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My gosh, just look at the camouflage on this German zeppelin. The level of detail is impressive all the way around. The purpose of such camouflage was to throw off the depth perception of ground artillerymen and fighter pilots who might target the dirigible.

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These four came home with me. I love the doctor and nurse because they remind me of Ethel and Richard Derby, Theodore Roosevelt’s daughter and son-in-law. Dr. and Mrs. Derby served in France during the Great War. He was a surgeon and she a nurse. These four figures were made by a retired gentleman who lives in Baltimore. I bought a doughboy from him last year. My g.i. has stood at the ready on my office bookshelf for the past 52 weeks. Now he will have some company. One thing I liked about the vendor and his wife was that they emphasized that they make toys, not collectibles. It is something to enjoy and have fun with. The marine with his carrier pigeons is a unique figure. The toy soldier maker undoubtedly knows the story of cher ami.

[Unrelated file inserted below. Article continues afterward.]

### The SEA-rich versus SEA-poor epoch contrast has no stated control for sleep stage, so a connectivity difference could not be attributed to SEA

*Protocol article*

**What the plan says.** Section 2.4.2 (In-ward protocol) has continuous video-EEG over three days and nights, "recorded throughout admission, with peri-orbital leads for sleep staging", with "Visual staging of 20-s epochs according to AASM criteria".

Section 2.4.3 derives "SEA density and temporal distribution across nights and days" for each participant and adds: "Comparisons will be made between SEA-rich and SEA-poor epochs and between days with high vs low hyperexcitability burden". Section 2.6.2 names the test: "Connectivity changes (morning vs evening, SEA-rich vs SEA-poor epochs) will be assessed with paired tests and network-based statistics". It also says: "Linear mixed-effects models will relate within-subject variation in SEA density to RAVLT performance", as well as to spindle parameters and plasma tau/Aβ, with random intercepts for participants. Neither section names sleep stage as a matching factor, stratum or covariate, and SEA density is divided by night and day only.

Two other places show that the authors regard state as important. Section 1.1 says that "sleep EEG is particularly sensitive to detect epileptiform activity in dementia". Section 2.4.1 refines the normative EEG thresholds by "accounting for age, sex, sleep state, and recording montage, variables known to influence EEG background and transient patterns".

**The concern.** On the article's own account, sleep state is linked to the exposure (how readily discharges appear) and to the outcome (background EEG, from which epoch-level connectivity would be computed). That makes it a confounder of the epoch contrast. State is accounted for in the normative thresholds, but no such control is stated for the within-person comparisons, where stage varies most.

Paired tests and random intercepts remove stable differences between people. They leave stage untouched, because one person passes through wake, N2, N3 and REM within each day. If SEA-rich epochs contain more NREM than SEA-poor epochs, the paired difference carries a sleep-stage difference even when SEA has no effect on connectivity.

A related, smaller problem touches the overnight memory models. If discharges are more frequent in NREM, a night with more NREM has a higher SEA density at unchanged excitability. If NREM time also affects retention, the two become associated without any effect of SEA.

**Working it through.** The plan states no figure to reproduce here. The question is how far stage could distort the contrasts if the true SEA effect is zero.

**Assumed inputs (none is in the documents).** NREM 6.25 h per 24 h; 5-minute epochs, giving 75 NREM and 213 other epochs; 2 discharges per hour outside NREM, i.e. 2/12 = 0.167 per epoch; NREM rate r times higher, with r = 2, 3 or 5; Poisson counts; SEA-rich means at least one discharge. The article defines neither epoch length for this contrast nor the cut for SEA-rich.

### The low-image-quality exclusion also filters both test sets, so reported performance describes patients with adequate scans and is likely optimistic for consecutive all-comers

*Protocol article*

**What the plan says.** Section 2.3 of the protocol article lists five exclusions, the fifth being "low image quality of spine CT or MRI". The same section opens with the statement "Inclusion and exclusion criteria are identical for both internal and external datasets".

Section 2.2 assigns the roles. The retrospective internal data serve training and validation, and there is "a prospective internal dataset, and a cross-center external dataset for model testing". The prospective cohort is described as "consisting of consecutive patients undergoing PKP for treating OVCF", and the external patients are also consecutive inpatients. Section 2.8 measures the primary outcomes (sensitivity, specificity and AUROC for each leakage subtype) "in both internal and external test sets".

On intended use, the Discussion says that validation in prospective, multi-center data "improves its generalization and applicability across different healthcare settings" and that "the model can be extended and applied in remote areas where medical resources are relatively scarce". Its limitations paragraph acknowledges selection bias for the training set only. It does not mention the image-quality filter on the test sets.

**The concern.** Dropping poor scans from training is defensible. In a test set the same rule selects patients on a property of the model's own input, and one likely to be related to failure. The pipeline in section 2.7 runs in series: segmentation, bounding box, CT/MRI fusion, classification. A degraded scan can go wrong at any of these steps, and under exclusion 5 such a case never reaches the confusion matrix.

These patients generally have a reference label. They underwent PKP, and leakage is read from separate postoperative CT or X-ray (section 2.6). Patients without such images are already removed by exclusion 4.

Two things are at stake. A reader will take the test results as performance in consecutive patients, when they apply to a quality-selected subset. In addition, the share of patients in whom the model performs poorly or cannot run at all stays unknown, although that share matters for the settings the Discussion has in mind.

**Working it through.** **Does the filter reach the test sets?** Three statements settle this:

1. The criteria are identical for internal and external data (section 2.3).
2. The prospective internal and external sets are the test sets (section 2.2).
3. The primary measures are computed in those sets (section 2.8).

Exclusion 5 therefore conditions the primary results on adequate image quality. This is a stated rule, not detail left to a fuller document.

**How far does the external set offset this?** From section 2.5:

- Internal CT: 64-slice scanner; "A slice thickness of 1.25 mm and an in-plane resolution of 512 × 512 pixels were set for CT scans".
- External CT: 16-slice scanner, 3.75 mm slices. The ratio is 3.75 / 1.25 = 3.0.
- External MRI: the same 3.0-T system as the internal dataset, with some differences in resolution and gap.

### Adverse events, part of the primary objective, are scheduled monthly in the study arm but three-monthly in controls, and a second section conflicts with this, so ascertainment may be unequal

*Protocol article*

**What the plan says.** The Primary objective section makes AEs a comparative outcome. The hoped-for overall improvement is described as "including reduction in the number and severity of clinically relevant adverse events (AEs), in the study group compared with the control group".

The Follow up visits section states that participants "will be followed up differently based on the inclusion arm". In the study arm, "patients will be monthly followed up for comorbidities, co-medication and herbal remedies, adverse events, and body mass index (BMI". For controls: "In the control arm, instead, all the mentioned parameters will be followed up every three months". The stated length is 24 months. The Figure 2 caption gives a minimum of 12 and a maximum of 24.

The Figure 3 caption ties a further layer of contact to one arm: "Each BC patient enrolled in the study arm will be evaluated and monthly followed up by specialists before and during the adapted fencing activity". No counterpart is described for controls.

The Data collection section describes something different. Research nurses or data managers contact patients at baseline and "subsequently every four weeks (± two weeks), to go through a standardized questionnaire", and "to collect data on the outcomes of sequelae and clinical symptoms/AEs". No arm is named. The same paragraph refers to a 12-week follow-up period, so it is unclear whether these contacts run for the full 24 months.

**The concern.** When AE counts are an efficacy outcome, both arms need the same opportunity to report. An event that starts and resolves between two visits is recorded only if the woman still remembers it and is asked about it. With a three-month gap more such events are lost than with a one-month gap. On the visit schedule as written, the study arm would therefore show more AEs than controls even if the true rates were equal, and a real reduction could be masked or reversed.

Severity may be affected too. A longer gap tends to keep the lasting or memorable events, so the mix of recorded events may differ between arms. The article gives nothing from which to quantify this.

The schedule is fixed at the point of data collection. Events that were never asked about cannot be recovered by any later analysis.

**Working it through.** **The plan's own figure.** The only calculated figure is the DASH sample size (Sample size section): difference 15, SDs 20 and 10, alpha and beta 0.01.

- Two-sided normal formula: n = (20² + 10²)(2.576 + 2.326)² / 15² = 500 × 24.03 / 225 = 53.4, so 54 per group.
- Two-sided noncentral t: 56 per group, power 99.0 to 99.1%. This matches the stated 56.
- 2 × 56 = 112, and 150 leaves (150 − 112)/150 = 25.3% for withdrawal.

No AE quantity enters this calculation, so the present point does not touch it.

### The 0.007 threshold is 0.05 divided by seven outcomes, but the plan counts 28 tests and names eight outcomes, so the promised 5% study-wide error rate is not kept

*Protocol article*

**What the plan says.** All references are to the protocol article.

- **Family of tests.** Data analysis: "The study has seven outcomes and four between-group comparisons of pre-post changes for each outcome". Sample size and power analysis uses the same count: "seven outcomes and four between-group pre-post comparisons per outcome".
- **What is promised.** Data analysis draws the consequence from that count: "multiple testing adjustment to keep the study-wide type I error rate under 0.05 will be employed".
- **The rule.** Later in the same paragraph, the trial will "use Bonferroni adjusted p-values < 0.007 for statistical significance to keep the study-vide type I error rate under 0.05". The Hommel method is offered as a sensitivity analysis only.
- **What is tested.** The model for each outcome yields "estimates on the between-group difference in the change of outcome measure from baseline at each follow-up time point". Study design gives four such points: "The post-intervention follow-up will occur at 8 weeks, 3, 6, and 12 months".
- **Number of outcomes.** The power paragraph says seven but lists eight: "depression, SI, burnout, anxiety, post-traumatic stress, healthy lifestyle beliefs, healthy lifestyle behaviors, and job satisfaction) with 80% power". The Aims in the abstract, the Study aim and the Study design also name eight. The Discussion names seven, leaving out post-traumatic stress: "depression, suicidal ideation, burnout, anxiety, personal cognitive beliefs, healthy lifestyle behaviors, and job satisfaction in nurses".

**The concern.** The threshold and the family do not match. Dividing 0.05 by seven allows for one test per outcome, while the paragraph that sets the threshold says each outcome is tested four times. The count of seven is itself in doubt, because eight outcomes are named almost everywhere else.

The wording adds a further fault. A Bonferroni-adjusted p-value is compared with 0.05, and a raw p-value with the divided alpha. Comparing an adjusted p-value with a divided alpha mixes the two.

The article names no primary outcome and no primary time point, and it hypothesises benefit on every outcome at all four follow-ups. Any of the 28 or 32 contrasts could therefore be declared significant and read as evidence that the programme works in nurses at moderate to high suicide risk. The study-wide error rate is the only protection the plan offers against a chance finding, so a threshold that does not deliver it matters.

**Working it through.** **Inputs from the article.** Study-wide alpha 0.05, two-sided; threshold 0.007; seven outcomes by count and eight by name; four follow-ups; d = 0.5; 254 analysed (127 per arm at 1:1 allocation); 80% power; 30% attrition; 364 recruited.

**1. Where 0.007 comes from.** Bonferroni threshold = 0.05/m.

I love the poilu. You don’t see these WW1 figures too much, though again I think this may change during the Centennial. Among other things the dealer had some cool  WW1 French zouave figures too. That is just one reason to mark my calendar for next year.

Charles P. Sumerall at the Roosevelt Birthplace